Lost for words
The builders are hard at work and Ian Moore is playing charades
For anyone not fluent in more than one language, you’ll know that communicating in anything other than your mother tongue is like a complex negotiating process. There’s the internal monologue with its own pitfalls, one-way streets and alarm bells; and the external conversation which needs to strike a balance between panic and outright gobbledegook.
French is especially punishing; direct translation particularly can be fraught with disappointment. ‘Dalle’ for instance means a stone base or plinth, which takes the lustre of 1980s French sex siren Béatrice Dalle, when you realise her name is actually Béatrice Concrete Flagstone. Where French has great advantages however is that the natives, in a show of collective nose-thumbing at the authorities, shun of a lot of the rules, and there are a lot of rules, and just use noises and gestures instead. And while these are impossible to translate, they’re also pretty unequivocal in their meaning.
Builders especially like a noise and gesture conversation, so much so that our ongoing chambres d’hôtes renovation is more like a game of charades with the help of the BBC Radiophonic Workshop. Gustave the builder has taken to punctuating all his sentences with the internationally recognised wavy hand signal of a slippery fish, presumably to indicate progress or forward movement; while adding the words ‘bing-bing’, which sounds like a cross between a microwave and self-censorship but which (I think) is French for lovely jubbly, though it’s a catch-all phrase.
Then there’s the guy building the stairs who flaps his arms by his side, accompanied by a pantomime shake of the head and the rasping sucking of teeth. It’s the space, he’s saying through the little-known medium of angry pelican impression, it’s not stair shaped.
“Oh bing-bing!” interrupts Gustave with an aggressive fishy hand thrown in for good measure, though he gets a strong tooth-suck and an arm flap for his impertinence. You see, I’d prepared French for this exchange, expecting some language issues obviously, but short of inventing my own language and throwing in some slick animal movements, I’m way out of my depth.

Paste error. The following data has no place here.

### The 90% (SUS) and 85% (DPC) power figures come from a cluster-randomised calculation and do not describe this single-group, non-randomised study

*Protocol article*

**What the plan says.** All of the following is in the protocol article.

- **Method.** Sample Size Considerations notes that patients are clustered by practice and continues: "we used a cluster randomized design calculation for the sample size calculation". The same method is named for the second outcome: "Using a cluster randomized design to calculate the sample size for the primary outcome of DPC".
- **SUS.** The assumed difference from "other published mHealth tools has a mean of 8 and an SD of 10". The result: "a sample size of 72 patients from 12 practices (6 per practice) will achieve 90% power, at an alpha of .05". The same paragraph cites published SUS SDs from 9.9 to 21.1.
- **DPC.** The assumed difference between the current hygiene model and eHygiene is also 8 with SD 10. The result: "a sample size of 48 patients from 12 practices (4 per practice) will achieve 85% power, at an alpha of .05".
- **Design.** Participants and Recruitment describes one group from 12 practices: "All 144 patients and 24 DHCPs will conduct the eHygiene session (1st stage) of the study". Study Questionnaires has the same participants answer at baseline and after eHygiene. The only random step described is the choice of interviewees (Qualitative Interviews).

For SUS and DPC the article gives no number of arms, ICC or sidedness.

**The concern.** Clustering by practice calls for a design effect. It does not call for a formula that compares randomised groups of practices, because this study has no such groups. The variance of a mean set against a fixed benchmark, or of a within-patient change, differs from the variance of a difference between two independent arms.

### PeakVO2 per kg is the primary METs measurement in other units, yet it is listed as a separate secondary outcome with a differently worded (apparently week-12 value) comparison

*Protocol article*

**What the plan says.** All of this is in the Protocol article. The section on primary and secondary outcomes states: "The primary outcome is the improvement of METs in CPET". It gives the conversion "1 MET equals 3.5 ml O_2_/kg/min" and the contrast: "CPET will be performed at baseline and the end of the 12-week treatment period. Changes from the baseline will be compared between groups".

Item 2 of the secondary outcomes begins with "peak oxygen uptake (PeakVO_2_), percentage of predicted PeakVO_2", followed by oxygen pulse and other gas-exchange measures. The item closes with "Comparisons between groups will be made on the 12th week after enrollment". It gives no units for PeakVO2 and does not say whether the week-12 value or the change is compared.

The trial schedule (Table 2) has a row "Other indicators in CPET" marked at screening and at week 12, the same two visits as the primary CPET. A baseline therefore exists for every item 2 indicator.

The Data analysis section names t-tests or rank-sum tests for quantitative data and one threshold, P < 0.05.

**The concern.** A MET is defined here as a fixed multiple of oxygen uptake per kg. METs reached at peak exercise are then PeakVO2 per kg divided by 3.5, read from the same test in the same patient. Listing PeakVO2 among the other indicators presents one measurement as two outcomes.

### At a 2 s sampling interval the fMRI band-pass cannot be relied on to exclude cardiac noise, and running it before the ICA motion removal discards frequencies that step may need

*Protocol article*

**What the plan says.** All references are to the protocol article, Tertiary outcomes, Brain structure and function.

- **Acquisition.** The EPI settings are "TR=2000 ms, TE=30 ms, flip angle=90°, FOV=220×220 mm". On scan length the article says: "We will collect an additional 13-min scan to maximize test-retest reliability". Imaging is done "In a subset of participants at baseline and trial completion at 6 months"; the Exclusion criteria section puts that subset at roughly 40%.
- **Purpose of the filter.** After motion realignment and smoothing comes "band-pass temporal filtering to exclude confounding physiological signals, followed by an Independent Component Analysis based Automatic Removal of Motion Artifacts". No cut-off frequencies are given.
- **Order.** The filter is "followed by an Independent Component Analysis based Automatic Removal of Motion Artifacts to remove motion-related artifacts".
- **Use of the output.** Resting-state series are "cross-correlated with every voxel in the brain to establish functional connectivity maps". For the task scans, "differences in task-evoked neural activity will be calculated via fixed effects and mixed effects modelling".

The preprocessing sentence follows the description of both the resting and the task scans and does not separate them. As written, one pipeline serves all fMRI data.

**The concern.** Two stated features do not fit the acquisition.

I venture up the ladders to the father and son plumbing team, hoping for something from the talkies era. The son is standing in the corner of the nascent salle de bains, pretending to put shampoo in his hair. He has a bald head but this doesn’t put off his dad, who is making shower-like noises. The temptation is to join in the charade and pretend to throw Junior a towel, but the serious suggestion is that there isn’t enough height in the eaves for a shower, and Senior is worried. He holds up a finger, which says pay attention.
He goes to the corner of the room, to where the toilet will be, and turns his back on me. I’m very English about these things, and while any parent will tell you that once you have kids, morning ablutions become a spectator sport, I feel like I should leave them to it, give them some privacy. But Junior is shaking his head like a Labrador with wet ears, making low tut-tut sounds. His father, and I can’t see his hands but I can guess where they are, clucks like a hen disturbed in the act of laying. Again, the suggestion is a head height problem and I turn to address Junior who shrugs.
“There is a problem!” Dad says, finally elevating us above the beasts with some human language. I turn swiftly to take advantage of this break and there he is, sitting, as if on a chair that isn’t there, his left hand moving up and down above his head as if he’s lost a top hat.
The inference, the charade, is clear to see and it’s just about more than I can bear. “Problem!” he repeats, pointing upwards. “Squatters?” I offer. “Bing-bing!” I hear from downstairs.
Well, at least someone in the room appreciated my joke.
“Our ongoing chambres d’hôtes renovation is more like a game of charades with the help of the BBC Radiophonic Workshop” There’s never a dull moment when communicating in another language, as Ian Moore discovers